Pierre Charles L’Enfant
The Man Who Designed the Cincinnati Eagle
He was christened Pierre Charles, but called himself “Peter” L’Enfant from the time he joined the Continental Army in 1777, aged 23, and served as a military engineer with General Lafayette. His father was a painter and he had studied art – training which he put to good use serving under Washington at Valley Forge, when Lafayette commissioned him to paint Washington’s portrait. Check out our page Companion Engravings to learn how that painting influenced another of our Hidden Gems!
Map of Washington D.C in 1792 by L’Enfant. Courtesy of Library of Congress, Geography and Map Division.
L’Enfant is best known as the man who designed Washington D.C. AS he wrote to George Washington on September 11, 1789, ‘…your Excellency will not be surprised that my Embition and the desire I have of becoming a usefull Citizen should lead me to wish to share in the Undertaking…’ once Congress had determined to create a new capital city for the new republic. His full letter can be read here at the National Archives.
His vision for the new city embodied a vision he shared with Washington for the capital, combining open spaces with buildings ‘…to that degree of perfection required to receive the Seat of Government of so expansive an empire…’ and in 1791, Washington appointed him to design the city. Poor relations with the three Federal Commissioners of the District led to his resignation in 1792, to Washington’s disappointment. Mount Vernon’s ‘Digital Encyclopedia of George Washington’ tells the story in more detail, including an image of L’Enfant’s Plan. To learn more about how L’Enfant’s plan was ‘magnified and expanded’ in the twentieth century, click here.
Prior to creating Washington D.C., he had been commissioned to redesign New York City Hall into a seat for the new Federal Government. His design was intended to reflect the union of the 13 colonies, with a pediment showing an eagle holding 13 arrows. It was completed in 1788: the first U.S. Congress met there in 1789 and George Washington was inaugurated as President on its balcony. The building was demolished in 1812. More can be read about Federal Hall and Congress by clicking here.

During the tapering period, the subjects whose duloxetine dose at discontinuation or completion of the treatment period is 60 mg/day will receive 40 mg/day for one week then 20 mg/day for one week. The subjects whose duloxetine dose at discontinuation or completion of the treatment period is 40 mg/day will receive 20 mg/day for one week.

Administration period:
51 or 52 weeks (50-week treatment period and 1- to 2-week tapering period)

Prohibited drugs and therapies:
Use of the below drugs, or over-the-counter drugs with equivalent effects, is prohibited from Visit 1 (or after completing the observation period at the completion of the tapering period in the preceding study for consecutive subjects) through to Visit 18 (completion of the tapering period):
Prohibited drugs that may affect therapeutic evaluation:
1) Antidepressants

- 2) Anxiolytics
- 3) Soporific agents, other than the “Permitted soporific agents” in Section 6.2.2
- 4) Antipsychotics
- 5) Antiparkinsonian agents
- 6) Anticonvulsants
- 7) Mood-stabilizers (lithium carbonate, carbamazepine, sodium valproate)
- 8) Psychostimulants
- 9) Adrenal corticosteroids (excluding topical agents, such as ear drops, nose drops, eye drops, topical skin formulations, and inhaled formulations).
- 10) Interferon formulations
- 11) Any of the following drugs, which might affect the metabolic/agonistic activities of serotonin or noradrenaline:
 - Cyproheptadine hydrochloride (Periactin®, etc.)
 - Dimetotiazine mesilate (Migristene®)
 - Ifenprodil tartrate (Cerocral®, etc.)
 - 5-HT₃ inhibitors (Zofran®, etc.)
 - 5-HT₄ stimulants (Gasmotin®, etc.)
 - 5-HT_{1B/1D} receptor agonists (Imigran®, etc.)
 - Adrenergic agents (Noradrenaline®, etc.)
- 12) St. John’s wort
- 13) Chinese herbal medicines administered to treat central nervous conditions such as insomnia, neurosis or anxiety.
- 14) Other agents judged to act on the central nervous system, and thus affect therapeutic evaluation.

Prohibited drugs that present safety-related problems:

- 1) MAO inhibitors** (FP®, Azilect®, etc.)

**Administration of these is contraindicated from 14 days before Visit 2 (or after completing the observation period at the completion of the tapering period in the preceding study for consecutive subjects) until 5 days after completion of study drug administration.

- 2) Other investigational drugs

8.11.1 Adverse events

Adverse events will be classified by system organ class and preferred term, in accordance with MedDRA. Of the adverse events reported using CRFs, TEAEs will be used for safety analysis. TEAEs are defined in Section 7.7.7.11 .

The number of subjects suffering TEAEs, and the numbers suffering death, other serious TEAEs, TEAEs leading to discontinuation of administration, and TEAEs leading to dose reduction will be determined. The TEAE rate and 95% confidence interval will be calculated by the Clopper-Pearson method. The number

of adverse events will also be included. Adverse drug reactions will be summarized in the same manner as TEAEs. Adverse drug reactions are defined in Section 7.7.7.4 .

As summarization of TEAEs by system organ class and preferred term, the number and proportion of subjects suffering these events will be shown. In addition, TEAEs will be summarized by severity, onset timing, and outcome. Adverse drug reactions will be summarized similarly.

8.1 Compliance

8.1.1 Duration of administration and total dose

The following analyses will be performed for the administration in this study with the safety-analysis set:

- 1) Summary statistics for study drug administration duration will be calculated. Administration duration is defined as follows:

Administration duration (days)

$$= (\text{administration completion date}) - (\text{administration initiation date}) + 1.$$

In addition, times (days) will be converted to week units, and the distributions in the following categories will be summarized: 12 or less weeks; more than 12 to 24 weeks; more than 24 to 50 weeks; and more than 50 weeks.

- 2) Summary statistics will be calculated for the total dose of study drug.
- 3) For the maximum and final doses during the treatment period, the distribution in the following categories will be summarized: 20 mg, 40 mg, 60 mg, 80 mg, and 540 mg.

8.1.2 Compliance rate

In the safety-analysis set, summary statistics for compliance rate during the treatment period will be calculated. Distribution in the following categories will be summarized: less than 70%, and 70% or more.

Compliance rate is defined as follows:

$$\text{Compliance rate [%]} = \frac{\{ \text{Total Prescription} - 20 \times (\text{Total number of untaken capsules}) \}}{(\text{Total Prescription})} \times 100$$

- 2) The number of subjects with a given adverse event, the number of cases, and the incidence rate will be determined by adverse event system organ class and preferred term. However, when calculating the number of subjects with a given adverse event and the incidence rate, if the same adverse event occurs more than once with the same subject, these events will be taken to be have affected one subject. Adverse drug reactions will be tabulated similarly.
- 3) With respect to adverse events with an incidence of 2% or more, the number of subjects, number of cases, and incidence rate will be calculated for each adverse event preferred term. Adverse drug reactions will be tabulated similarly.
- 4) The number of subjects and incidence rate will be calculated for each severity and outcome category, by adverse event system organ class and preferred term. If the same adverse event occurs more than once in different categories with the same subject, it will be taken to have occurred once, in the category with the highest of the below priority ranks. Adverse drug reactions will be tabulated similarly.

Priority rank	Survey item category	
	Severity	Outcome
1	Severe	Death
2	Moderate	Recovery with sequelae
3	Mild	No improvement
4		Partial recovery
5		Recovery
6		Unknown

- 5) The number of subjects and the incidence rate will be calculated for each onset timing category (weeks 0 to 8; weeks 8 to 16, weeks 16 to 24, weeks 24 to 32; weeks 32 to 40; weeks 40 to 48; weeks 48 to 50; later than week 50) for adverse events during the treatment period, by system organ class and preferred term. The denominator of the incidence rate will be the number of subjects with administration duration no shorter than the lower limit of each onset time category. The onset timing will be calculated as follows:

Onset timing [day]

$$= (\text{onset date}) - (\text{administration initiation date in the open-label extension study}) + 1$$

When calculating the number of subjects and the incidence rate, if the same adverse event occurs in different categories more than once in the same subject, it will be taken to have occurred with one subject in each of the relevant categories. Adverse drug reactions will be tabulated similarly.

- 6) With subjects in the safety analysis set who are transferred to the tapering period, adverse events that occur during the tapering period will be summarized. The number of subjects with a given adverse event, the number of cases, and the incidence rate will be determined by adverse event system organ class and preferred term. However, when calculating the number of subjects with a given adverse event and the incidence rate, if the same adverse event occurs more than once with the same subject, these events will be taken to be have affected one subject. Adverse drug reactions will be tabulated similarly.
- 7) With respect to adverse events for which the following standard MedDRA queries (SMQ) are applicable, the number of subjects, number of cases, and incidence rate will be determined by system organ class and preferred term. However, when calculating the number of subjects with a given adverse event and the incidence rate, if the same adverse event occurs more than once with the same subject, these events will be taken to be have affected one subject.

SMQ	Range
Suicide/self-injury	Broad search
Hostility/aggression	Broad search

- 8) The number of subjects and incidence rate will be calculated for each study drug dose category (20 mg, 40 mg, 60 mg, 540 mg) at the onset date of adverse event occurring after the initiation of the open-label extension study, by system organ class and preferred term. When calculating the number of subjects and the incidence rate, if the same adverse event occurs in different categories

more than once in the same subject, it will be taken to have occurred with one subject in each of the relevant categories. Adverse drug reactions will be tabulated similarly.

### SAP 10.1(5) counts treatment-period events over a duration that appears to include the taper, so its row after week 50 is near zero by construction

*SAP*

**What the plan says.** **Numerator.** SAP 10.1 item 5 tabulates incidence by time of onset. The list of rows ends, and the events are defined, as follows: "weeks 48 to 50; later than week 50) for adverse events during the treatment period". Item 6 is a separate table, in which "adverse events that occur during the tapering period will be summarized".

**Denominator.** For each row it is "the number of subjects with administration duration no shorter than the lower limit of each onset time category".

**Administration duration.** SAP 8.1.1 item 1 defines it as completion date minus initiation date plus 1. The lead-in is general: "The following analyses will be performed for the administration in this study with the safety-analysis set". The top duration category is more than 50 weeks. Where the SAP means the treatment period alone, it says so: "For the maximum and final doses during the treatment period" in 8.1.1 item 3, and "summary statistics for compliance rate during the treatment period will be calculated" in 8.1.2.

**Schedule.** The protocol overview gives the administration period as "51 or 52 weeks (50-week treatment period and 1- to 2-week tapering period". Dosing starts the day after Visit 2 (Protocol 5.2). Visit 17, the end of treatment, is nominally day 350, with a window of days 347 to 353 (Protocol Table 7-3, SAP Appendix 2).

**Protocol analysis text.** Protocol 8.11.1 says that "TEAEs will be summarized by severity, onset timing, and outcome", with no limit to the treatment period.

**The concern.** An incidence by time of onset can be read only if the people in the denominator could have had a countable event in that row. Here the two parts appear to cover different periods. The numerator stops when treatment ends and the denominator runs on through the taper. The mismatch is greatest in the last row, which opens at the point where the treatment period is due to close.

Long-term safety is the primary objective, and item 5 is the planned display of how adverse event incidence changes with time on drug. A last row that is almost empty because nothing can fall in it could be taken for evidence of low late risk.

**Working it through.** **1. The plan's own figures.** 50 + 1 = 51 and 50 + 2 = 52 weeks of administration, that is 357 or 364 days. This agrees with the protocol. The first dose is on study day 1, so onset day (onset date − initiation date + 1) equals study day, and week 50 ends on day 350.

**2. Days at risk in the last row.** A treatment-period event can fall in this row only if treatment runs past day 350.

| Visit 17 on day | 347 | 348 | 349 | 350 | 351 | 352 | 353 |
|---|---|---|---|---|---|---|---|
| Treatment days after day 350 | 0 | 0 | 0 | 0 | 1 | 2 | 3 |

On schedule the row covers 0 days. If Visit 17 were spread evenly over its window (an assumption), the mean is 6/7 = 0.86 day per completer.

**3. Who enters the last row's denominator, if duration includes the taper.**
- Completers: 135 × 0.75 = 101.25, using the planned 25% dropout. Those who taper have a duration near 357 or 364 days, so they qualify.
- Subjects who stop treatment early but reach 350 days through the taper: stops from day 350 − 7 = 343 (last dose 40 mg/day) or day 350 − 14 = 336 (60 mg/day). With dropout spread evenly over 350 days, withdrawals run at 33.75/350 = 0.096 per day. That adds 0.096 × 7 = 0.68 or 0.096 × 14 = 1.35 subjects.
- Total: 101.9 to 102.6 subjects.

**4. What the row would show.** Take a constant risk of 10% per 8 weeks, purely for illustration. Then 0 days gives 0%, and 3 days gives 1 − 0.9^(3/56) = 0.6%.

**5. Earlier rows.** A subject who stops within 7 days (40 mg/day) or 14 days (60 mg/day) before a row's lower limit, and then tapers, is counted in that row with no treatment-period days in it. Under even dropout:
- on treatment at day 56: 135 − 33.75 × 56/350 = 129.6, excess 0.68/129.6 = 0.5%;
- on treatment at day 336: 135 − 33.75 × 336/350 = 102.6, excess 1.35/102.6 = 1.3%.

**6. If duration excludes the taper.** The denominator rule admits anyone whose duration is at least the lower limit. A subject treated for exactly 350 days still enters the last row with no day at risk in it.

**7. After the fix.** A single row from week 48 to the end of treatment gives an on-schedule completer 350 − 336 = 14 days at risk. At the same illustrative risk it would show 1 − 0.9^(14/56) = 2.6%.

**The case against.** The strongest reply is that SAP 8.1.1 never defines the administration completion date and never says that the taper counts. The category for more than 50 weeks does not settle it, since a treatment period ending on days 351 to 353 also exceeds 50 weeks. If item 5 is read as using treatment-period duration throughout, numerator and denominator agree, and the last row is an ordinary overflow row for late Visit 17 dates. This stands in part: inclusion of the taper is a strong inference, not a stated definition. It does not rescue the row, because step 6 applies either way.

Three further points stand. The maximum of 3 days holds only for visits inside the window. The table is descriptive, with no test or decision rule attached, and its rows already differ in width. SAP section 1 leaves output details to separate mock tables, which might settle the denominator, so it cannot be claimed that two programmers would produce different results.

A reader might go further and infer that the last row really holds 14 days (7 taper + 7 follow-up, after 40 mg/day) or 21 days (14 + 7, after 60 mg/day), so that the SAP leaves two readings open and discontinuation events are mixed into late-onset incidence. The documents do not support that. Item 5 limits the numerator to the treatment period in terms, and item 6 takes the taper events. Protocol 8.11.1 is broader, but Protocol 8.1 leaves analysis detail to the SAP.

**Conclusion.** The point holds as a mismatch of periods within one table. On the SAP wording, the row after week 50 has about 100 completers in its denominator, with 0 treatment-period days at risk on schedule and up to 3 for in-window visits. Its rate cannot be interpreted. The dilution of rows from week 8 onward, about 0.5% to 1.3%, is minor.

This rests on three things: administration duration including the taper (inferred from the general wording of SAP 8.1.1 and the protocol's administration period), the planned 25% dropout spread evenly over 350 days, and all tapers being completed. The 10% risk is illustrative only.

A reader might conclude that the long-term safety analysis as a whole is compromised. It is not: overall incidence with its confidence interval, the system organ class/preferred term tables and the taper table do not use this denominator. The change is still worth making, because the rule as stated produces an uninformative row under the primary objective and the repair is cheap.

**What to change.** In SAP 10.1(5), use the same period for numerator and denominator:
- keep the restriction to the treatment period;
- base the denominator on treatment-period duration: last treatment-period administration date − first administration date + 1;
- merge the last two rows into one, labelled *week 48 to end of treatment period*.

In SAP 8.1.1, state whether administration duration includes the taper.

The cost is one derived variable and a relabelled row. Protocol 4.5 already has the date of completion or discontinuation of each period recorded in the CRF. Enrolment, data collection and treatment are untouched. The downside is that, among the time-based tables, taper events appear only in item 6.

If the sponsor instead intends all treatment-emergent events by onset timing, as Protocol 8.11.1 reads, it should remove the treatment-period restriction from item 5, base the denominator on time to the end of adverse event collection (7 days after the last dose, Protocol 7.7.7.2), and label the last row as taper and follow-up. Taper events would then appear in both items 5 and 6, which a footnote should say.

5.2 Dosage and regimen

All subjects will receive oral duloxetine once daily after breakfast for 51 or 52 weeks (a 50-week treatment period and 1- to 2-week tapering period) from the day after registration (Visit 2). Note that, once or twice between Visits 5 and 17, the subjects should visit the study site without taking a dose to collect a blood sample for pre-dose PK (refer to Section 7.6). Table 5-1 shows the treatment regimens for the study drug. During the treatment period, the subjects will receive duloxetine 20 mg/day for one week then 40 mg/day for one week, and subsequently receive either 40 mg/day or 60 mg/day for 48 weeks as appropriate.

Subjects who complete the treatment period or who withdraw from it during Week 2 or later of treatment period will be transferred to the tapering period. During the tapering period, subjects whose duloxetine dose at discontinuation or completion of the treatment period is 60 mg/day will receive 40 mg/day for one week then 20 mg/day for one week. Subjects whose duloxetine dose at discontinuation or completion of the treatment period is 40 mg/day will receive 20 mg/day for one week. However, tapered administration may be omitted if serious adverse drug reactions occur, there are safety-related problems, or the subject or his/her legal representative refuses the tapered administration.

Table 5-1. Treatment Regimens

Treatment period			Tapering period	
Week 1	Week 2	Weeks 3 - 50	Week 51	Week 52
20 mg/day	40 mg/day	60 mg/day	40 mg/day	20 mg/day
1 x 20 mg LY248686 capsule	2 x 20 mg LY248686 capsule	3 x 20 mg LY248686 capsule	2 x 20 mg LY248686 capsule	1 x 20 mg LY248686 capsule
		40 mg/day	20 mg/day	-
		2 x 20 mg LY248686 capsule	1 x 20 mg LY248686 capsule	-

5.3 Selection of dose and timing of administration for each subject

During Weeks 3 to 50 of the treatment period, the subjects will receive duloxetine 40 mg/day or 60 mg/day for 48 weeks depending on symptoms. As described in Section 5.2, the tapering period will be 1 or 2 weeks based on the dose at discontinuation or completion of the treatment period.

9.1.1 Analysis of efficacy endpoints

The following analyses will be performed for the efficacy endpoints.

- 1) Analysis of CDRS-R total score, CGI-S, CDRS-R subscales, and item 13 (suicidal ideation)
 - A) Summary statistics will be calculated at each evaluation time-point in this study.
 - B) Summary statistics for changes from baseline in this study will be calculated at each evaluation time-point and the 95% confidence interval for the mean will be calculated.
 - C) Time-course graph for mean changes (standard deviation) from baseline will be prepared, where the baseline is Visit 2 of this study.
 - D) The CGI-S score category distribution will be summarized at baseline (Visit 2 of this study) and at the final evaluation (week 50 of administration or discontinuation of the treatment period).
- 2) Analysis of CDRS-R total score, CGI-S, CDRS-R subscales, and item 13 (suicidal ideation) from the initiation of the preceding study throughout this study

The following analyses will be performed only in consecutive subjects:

View of Federal Hall by Henry Robinson, 1797. From the Library of Congress
Later Life of L’Enfant
After leaving the Washington D.C. project, L’Enfant was chosen as the first superintendent for a project to harness the power of the Passiac River to drive the mills at Paterson, New Jersey. His design was rejected for taking too long to implement as well as over budget. The replacement scheme eventually developed problems and ‘…a system nearer to L’Enfant’s plan was used after 1846.’ Read about the project – championed by Alexander Hamilton – here.
In 1814, L’Enfant worked for a short time on the construction of Fort Washington. Unfortunately, he never prospered and died in obscurity on June 14, 1825. He was originally buried at Chilham Castle Manor, St. George’s County, Maryland. At the instigation of Jen Jules Jusserand, a diplomat and scholar who served as France’s Ambassador to the United States, he was reinterred in Arlington National Cemetery in 1909. The Historical Marker Database shows his final resting place and gives details of the inscription.
Want to to Know More?
On the Web
- L’Enfant’s Wikipedia entry
- Library of Congress Plan of the City of Washington
- Northeast HistoricalArchaeology paper European vs. American Engineering: Pierre Charles L’Enfant and the Water Power Sytem of Paterson, NJ.
- Grand Avenues: The Story of Pierre Charles L’Enfant, the French Visionary Who Designed Washington DC by Scott Berg